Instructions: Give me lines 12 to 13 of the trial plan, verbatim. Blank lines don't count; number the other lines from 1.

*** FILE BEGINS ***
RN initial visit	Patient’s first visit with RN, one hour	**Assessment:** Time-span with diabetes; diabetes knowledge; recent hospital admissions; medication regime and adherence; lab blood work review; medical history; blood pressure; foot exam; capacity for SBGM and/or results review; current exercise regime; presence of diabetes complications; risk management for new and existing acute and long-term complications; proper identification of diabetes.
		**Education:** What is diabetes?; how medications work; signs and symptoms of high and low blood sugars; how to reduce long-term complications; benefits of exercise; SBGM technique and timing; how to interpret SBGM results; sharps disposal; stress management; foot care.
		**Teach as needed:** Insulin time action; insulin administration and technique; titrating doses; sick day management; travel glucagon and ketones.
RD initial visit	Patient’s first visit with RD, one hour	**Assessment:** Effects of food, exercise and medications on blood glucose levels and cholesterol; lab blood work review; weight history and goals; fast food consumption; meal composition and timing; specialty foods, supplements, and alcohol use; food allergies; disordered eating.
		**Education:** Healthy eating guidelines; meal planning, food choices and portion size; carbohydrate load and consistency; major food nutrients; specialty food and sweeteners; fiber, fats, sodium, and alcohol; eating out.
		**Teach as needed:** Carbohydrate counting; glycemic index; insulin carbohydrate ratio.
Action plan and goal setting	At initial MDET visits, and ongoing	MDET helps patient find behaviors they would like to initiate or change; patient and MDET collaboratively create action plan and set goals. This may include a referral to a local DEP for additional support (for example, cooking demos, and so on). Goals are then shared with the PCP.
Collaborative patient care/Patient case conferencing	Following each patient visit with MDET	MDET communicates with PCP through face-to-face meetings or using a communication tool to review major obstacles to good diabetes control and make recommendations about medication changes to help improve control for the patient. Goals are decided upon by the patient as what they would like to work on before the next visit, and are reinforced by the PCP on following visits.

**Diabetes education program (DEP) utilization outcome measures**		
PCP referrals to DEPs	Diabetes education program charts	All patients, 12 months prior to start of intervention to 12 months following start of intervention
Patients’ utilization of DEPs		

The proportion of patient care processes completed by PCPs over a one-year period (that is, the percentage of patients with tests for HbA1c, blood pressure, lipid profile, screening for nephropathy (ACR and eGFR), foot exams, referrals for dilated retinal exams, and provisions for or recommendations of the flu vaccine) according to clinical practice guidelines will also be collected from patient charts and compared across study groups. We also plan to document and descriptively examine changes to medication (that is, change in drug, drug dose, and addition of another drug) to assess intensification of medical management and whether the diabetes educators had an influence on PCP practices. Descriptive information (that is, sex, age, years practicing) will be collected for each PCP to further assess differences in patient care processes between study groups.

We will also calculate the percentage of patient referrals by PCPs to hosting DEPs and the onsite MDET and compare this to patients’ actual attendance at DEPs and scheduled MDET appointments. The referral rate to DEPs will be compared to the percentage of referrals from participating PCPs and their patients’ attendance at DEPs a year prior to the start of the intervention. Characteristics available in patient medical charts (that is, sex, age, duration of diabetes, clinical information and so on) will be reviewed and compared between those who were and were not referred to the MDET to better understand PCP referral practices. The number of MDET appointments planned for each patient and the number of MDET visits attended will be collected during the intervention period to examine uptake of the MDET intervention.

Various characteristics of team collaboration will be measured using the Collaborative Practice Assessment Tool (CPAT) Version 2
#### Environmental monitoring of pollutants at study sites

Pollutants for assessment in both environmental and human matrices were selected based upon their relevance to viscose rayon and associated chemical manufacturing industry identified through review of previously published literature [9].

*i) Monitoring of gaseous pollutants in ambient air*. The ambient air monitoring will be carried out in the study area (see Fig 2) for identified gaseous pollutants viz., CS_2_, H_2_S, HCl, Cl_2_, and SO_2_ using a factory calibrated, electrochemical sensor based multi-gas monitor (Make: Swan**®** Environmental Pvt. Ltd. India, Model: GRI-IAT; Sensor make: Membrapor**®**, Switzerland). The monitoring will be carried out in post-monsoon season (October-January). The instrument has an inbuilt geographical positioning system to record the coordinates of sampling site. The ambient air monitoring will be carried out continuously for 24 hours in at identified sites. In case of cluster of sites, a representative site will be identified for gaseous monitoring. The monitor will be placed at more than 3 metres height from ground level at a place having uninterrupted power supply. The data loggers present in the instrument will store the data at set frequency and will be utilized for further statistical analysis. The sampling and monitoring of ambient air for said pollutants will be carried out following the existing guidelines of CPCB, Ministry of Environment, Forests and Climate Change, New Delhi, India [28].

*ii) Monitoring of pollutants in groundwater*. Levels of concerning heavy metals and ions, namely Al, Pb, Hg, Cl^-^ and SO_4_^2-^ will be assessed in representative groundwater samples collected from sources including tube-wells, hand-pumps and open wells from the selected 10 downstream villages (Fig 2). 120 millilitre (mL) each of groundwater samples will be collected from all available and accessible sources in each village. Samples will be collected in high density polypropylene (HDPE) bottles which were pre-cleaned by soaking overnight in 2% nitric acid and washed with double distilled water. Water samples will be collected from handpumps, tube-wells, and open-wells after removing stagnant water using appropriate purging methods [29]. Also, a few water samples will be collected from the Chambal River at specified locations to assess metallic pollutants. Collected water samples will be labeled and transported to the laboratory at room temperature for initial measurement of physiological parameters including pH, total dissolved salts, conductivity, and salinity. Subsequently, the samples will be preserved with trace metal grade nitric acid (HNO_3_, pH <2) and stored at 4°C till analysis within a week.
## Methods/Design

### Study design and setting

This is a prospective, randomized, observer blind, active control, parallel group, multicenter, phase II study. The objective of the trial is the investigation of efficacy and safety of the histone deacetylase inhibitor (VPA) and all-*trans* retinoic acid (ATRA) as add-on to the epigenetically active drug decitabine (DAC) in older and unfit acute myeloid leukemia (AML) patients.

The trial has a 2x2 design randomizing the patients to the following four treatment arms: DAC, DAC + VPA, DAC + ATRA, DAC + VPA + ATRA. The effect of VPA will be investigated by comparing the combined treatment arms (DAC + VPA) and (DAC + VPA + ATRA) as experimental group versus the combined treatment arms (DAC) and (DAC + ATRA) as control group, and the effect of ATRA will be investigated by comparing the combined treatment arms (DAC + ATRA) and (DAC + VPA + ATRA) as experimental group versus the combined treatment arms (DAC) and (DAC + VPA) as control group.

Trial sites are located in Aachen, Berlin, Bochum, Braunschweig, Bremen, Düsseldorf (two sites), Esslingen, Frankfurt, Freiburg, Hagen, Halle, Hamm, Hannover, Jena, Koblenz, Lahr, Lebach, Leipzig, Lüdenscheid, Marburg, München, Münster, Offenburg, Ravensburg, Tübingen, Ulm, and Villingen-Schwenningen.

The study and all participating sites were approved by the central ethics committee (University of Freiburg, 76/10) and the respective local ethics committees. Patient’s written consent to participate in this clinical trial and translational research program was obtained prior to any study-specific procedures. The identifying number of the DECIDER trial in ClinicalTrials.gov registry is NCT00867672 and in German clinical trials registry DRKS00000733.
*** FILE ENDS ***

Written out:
The proportion of patient care processes completed by PCPs over a one-year period (that is, the percentage of patients with tests for HbA1c, blood pressure, lipid profile, screening for nephropathy (ACR and eGFR), foot exams, referrals for dilated retinal exams, and provisions for or recommendations of the flu vaccine) according to clinical practice guidelines will also be collected from patient charts and compared across study groups. We also plan to document and descriptively examine changes to medication (that is, change in drug, drug dose, and addition of another drug) to assess intensification of medical management and whether the diabetes educators had an influence on PCP practices. Descriptive information (that is, sex, age, years practicing) will be collected for each PCP to further assess differences in patient care processes between study groups.

We will also calculate the percentage of patient referrals by PCPs to hosting DEPs and the onsite MDET and compare this to patients’ actual attendance at DEPs and scheduled MDET appointments. The referral rate to DEPs will be compared to the percentage of referrals from participating PCPs and their patients’ attendance at DEPs a year prior to the start of the intervention. Characteristics available in patient medical charts (that is, sex, age, duration of diabetes, clinical information and so on) will be reviewed and compared between those who were and were not referred to the MDET to better understand PCP referral practices. The number of MDET appointments planned for each patient and the number of MDET visits attended will be collected during the intervention period to examine uptake of the MDET intervention.